Children unlawfully killed in Corfu hotel - should Thomas Cook be compensated?

21 May 2015

Last week a Coroner’s Inquest ruled that the children of Neil Shepherd and Sharon Wood had been unlawfully killed whilst on a 2006 holiday in a Thomas Cook hotel in Corfu, and that Thomas Cook had breached its duty of care towards the family.  Christi, 7 and Bobby, 6 died from carbon monoxide poisoning that leaked into their bungalow from a faulty boiler.  Their father and his second wife were also hospitalised. 

It was only after the Inquest had concluded, and nearly 9 years after the children’s death, that Thomas Cook finally issued a public apology.  At the Inquest, the Chief Executive, Peter Fankhauser had maintained that there was no need to apologise, because there was no wrong doing by his company.

The family had booked a package holiday with Thomas Cook, and the parents brought a legal claim against the company.  Reports suggest that they each received about £350,000 in compensation. Given the comments at the Inquest, I presume that this was an out of court settlement, without any admission of liability.

As a solicitor who specialises in foreign personal injury claims, it may seem surprising that I think those were good settlements.  I say ‘good’ but not ‘fair’ because I know how our legal system limits the amount of compensation that is payable when a tragedy like this occurs. 

The case has recently became newsworthy again because Thomas Cook also made a compensation claim, from which they received £3,500,000.  Apparently this was paid by the Greek company that owned the bungalow in acknowledgement of the damage to Thomas Cook’s reputation, and the loss of revenue that arose.

It is worth pausing to note that the jury in the Inquest found that Thomas Cook had failed to check the hotel’s safety records – a reasonable step given that it was promoted as a Thomas Cook approved hotel.

In legal terms none of this is unusual.  The parents were able to rely upon the Package Travel Regulations of 1992, which were brought into English law pursuant to a European directive.  The Regulations provide a very simple and very good means of legal redress when something goes wrong on a package tour.

The basic principle is that if a consumer in the UK buys a package from a UK based company like Thomas Cook, a claim can be brought against Thomas Cook in the UK courts.  Prior to the Regulations, the consumer would have had to think about bringing a claim, for example, against the Greek Hotel, in the Greek courts.  Part of the reasoning behind the Rules is that if the Thomas Cook brochure says that a foreign hotel has been approved by them, then the consumer should be able to rely upon this, not least because that is in part how Thomas Cook make their profits.

Of course Thomas Cook cannot be expected to control everything in all of the hotels that they introduce, and so the buck does not always stop with them.  The consumer sues Thomas Cook, and Thomas Cook has to pay up.  However, Thomas Cook can still investigate to see if the accident happened because of some oversight that was beyond their control, and entirely due to the fault of the foreign hotel.  If that happens, Thomas Cook can then bring a claim against the foreign hotel. 

Apparently the Greek authorities investigated in 2010, and cleared Thomas Cook of any responsibility for the deaths.  I imagine that is why they claimed against the owners of the hotel, although I note that the evidence has now shown that Thomas Cook were evidently at fault due to their failure to inspect.  Perhaps this was taken into account in the settlement.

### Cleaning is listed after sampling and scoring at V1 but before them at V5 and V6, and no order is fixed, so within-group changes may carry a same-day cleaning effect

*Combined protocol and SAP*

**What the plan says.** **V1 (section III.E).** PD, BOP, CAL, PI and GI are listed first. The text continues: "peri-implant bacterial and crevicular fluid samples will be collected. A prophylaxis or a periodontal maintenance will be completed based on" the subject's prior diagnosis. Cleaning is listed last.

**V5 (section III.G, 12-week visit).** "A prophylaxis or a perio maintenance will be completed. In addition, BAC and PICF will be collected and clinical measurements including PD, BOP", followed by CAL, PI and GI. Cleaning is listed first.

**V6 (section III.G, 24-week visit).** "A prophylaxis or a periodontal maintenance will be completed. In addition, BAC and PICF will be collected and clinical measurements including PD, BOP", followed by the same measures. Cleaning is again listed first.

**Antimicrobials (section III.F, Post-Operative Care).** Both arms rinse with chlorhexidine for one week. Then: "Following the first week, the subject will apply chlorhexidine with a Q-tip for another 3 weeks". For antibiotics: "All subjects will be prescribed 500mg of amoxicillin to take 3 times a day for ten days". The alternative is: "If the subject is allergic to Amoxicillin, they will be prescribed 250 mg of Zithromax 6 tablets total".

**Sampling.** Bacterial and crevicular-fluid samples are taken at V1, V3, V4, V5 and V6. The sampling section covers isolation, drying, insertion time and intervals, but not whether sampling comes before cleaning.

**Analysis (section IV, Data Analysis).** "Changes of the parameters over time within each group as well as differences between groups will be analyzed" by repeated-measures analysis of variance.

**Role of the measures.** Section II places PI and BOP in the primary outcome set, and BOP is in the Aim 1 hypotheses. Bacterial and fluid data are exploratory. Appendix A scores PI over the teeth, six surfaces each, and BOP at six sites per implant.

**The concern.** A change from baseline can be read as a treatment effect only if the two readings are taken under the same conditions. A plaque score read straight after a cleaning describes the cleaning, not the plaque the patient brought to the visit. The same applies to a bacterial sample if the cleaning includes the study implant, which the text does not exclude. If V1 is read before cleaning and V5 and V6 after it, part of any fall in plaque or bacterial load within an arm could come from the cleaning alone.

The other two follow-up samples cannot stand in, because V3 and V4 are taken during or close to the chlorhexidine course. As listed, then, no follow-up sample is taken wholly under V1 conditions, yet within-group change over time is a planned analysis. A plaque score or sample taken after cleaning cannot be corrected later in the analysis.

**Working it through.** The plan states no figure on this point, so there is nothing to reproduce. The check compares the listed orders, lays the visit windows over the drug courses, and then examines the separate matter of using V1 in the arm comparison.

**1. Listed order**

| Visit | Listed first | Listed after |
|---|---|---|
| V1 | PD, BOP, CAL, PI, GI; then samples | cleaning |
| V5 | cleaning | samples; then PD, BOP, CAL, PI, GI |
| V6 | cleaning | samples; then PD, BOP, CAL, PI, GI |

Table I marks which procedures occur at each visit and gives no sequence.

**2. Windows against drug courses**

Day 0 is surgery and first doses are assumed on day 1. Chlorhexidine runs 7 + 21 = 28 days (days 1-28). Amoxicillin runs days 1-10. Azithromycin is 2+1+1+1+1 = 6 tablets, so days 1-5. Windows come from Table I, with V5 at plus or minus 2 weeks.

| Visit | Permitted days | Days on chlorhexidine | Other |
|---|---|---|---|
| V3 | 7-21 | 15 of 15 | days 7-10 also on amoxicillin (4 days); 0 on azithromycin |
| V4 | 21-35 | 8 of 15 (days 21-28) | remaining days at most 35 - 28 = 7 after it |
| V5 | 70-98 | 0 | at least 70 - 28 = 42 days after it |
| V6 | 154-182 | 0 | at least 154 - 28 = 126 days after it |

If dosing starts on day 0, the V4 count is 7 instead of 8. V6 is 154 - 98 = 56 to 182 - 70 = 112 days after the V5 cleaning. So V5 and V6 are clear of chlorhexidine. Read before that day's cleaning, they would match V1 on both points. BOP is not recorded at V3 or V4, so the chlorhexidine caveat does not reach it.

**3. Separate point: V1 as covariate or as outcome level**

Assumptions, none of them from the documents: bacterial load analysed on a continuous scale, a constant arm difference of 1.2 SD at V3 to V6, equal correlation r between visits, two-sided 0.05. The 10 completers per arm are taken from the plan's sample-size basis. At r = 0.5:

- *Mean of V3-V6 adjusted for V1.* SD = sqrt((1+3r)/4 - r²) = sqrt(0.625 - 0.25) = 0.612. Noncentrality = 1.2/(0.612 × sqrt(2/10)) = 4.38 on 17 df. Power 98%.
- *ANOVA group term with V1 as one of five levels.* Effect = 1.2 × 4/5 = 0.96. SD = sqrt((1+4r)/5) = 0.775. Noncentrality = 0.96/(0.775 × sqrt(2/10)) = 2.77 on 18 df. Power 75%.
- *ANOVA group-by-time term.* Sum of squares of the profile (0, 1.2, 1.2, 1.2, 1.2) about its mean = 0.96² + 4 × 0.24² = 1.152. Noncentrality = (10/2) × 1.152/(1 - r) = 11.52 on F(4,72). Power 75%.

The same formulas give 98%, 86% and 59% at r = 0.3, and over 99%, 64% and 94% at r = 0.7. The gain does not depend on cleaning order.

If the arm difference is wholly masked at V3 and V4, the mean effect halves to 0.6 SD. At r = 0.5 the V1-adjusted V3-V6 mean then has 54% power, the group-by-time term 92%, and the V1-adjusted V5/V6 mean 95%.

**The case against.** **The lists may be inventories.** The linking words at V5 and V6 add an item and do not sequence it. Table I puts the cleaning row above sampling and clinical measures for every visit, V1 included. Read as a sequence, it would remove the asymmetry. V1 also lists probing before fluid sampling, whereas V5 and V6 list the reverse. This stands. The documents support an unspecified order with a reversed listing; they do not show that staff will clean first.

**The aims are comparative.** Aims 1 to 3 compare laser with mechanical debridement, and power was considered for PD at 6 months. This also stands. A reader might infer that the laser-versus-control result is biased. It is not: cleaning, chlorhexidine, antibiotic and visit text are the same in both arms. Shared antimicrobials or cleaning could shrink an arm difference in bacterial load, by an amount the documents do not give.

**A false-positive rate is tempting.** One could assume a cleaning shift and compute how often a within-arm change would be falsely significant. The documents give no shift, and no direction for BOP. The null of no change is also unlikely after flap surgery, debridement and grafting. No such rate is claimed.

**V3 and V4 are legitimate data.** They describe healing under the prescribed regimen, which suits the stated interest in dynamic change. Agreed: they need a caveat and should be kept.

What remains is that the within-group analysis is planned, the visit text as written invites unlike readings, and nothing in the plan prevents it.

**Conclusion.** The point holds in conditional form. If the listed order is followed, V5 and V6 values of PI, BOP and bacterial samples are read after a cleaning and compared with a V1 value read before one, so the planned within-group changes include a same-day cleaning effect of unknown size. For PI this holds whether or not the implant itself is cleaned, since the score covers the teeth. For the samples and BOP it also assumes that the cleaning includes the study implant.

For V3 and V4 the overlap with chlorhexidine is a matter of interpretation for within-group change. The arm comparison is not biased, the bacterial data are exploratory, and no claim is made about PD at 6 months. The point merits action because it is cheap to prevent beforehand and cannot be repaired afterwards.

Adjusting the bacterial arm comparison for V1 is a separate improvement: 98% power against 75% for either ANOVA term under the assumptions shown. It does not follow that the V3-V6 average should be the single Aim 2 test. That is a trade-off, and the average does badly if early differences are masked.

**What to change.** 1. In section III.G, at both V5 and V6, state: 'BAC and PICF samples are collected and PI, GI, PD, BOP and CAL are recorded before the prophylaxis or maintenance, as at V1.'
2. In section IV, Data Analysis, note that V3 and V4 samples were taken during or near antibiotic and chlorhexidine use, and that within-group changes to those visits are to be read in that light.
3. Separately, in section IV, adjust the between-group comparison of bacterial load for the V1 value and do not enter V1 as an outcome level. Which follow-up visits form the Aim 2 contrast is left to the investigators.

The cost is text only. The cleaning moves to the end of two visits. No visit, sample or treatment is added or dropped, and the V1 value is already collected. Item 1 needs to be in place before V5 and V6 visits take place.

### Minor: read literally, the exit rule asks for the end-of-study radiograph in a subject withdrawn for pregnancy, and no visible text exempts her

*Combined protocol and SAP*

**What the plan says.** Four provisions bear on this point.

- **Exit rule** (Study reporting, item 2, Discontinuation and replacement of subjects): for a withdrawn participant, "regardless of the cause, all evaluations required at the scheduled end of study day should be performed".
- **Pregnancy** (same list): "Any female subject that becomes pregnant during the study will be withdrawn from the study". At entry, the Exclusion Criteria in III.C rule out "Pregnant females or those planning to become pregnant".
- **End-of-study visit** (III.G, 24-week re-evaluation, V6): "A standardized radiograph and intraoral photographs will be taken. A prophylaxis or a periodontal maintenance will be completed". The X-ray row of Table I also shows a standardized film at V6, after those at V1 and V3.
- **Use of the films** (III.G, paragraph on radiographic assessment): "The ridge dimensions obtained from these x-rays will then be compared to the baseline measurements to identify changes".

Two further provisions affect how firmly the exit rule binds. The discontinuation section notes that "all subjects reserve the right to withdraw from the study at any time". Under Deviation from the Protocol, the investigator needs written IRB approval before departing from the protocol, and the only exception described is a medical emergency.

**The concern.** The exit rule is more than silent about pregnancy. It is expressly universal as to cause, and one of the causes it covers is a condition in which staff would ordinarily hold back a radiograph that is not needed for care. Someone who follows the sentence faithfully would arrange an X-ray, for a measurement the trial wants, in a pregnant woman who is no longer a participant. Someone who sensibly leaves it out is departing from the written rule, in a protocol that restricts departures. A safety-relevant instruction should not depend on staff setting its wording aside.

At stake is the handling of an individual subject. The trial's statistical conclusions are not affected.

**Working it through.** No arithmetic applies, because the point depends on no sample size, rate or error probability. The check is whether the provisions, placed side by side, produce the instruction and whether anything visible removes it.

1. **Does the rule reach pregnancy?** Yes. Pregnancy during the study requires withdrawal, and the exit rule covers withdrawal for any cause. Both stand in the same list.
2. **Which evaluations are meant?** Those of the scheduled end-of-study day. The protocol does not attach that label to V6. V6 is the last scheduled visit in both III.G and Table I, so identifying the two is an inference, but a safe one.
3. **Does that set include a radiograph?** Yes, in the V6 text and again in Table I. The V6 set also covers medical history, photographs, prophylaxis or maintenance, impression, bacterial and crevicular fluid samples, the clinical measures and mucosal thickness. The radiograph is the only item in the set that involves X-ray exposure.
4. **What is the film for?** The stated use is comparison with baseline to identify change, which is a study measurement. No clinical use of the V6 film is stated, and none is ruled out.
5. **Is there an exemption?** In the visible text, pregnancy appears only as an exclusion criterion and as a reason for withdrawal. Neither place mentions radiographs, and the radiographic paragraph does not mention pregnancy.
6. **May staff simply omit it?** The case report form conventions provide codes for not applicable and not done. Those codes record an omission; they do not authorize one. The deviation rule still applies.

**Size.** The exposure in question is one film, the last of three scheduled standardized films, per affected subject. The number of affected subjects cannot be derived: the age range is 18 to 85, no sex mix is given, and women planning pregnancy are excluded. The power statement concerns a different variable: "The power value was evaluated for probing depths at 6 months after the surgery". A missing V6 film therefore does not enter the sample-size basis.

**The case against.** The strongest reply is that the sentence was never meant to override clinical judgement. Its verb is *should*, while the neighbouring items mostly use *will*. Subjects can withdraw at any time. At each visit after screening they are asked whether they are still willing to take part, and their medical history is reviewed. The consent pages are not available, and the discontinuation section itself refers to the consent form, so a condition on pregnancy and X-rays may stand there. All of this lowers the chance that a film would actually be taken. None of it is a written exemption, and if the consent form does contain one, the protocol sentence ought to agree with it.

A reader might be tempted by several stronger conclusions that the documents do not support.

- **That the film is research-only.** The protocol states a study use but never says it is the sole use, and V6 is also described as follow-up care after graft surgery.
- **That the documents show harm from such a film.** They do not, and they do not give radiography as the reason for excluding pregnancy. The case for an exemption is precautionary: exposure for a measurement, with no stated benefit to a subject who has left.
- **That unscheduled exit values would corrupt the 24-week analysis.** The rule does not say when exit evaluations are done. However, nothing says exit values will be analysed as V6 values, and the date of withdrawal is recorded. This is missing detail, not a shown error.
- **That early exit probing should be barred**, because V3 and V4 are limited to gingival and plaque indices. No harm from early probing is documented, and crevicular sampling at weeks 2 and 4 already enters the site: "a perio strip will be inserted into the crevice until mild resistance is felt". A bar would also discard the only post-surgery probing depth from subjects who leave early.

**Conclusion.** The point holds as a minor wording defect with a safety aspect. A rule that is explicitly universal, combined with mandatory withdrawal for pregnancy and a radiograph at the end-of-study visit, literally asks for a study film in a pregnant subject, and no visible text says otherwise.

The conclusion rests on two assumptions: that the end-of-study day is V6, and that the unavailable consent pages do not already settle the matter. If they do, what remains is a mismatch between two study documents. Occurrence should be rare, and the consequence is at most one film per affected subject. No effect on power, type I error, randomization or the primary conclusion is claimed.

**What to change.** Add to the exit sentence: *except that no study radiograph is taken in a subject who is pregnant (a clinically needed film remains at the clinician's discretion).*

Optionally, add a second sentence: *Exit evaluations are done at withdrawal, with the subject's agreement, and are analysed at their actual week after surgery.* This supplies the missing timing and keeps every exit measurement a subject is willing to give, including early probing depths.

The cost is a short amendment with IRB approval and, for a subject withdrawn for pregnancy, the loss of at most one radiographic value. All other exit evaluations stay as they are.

As to whether this can be considered a great public relations exercise for Thomas Cook is questionable, given that they apparently received 10 times more in compensation than each of the parents who lost their children.  The late apology, coupled with an announcement that £1,500,000 of the compensation would be donated to UNICEF seem like rather hollow gestures made in response to a storm of criticism.

The sad reality is that commercial interests are often held to be more important than human life.  Obviously I don’t know what happened behind the scenes, but as a lawyer who acts for victims in these types of tragedies I am used to insurance companies and their lawyers conducting cases in this way. That is why we need good laws like the Package Tour Regulations, and health and safety rules.

Safety tips when booking a holiday

  • Where possible, always book as part of a package tour through a reputable company – although Neil Shepherd and Sharon Wood did this, sadly on this occasion they were let down. Generally, it’s safe to assume that hotels that are affiliated with more reputable companies are likely to meet safety requirements; 
  • Enquire carefully about any extra excursions or activity bookings – boat trips, quad bikes etc, to see if they are part of the package.  If they are not and something goes wrong you may find yourself having to bring a claim against a foreign company in a foreign court;
  • Be wary of booking on the Internet, and booking directly with foreign businesses.  It may save you money, but you will get less security, and less opportunity for redress if you need to claim;
  • If you book directly with an international hotel chain, you may not necessarily enjoy the security that you are hoping for.  Some of the large chains operate franchise type agreements with local foreign companies, and will seek to deny liability if anything goes wrong.  They will say that the local company is responsible.  The fine print on their website or in their contracts should make this clear.  If it does not they may still be liable for any claim.

Thankfully, tragedies do not happen very often, and the greatest risks on holiday are still sunburn, stomach upsets and alcohol.  So above all, wear a hat, use sunscreen and watch what you eat and drink!

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